The rich variety of styles has led to the creation of numerous classification schemes. Geographical location such as regional affiliation is one well-known example. A particular Chinese martial arts style can be referred to as either a northern fist or a southern fist depending on its point of origin. Additional details such as province or city can further identify the particular style. Other classification schemes include the concept of external and internal. This criterion concerns the training focus of a particular style. Religious affiliation of the group that found the style can also be used as a classification. The three great religions of Taoism, Buddhism and Confucianism have associated martial arts styles. There are also many other criteria used to group Chinese martial arts; for example, imitative-styles and legendary styles; historical styles and family styles. Another more recent approach is to describe a style according to their combat focus.
The traditional dividing line between the northern and southern Chinese martial arts is the Yangtze River. A well-known adage concerning Chinese martial arts is the term "Southern fists and Northern kicks" (南拳北腿). This saying emphasizes the difference between the two groups of Chinese martial arts. However, such differences are not absolute and there are many Northern styles that excel in hand techniques and conversely, there are many different type of kicks in some Southern styles. A style can also be more clearly classified according to regional landmarks, province, city and even to a specific village.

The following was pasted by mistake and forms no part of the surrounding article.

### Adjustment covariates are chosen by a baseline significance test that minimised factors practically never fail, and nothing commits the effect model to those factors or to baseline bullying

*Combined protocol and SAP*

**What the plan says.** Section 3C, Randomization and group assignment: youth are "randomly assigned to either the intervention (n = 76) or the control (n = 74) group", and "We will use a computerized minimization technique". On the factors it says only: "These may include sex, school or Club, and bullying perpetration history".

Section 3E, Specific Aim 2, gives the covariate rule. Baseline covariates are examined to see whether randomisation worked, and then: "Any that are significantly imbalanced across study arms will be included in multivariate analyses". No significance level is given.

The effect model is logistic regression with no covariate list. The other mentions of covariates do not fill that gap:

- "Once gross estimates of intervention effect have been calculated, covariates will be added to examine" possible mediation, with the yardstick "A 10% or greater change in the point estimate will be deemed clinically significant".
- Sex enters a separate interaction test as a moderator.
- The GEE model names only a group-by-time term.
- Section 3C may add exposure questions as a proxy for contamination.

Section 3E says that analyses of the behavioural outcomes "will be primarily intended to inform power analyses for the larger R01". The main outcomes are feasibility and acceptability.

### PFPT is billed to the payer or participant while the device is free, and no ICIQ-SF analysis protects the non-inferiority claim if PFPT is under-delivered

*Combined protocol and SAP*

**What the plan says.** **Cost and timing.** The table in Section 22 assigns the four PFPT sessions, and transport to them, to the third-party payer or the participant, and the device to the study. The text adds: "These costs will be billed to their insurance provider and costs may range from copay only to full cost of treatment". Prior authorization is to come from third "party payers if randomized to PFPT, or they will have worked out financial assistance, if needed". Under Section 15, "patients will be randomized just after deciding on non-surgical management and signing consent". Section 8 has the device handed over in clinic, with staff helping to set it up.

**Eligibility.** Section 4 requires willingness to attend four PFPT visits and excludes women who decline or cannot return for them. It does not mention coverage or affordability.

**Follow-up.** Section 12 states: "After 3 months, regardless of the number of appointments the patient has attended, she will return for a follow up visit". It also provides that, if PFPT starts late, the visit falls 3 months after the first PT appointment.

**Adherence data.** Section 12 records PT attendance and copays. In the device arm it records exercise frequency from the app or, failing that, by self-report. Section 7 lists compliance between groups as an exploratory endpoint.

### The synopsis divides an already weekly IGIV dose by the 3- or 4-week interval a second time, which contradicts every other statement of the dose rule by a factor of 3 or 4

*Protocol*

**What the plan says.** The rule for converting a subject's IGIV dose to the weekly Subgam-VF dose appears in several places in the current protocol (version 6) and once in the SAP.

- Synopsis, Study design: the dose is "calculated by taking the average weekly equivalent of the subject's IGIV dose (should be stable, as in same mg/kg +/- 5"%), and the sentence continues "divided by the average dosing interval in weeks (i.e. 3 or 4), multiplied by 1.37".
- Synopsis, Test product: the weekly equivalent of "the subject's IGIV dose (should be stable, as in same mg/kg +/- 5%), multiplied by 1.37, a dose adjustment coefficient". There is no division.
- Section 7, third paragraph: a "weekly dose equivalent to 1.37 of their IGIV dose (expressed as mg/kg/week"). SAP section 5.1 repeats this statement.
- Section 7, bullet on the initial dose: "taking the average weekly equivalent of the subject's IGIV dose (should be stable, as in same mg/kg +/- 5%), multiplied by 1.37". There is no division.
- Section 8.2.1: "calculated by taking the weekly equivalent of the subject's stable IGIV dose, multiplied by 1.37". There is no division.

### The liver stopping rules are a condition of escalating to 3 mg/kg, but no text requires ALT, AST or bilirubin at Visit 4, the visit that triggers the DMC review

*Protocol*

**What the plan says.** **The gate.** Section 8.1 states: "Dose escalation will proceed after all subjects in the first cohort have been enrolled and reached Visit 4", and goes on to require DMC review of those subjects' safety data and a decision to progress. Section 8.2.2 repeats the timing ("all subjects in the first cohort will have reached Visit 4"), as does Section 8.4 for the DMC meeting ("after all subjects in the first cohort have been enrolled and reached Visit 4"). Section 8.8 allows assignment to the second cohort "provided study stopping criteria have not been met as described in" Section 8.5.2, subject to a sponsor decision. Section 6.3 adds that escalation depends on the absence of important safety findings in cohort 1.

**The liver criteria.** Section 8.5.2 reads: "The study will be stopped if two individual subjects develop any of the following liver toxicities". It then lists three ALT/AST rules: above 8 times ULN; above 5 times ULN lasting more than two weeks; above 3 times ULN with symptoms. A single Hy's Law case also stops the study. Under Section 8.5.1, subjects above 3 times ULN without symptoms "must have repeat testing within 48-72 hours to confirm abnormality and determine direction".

Manchu banner soldier, a caste of professional martial artists active in Chinese society as recently as a hundred years ago.
Northern styles (北派) feature deeply extended postures—such as the horse, bow, drop, and dragon stances—connected by quick fluid transitions, able to quickly change the direction in which force is issued.
Southern Chinese martial arts (南派) feature low stable stances and short powerful movements that combine both attack and defense. In practice, Nanquan focus more on the use of the arm and full body techniques than high kicks or acrobatic moves. There are various explanations for those characteristics. The influence of Southern styles can be found in Goju Ryu, a karate style from Okinawa
Famous Kung fu star
Bruce Jun Fan Lee (27 November 1940 – 20 July 1973) was a Chinese martial artist, philosopher, instructor, martial arts actor and the founder of the Jeet Kune Do combat form. He was widely regarded as the most influential martial artist of the twentieth century and a cultural icon. He was also the father of actor Brandon Lee and of actress Shannon Lee.
Lee was born in San Francisco, California, and raised in Hong Kong until his late teens. His Hong Kong and Hollywood-produced films elevated the traditional Hong Kong martial arts film to a new level of popularity and acclaim, and sparked the first major surge of interest in Chinese martial arts in the West. The direction and tone of his films changed and influenced martial arts and martial arts films in Hong Kong and the rest of the world as well.
Lee became an iconic figure particularly to the Chinese, as he portrayed Chinese national pride and Chinese nationalism in his movies. He primarily practiced Chinese martial arts (Kung fu), particularly Wing Chun.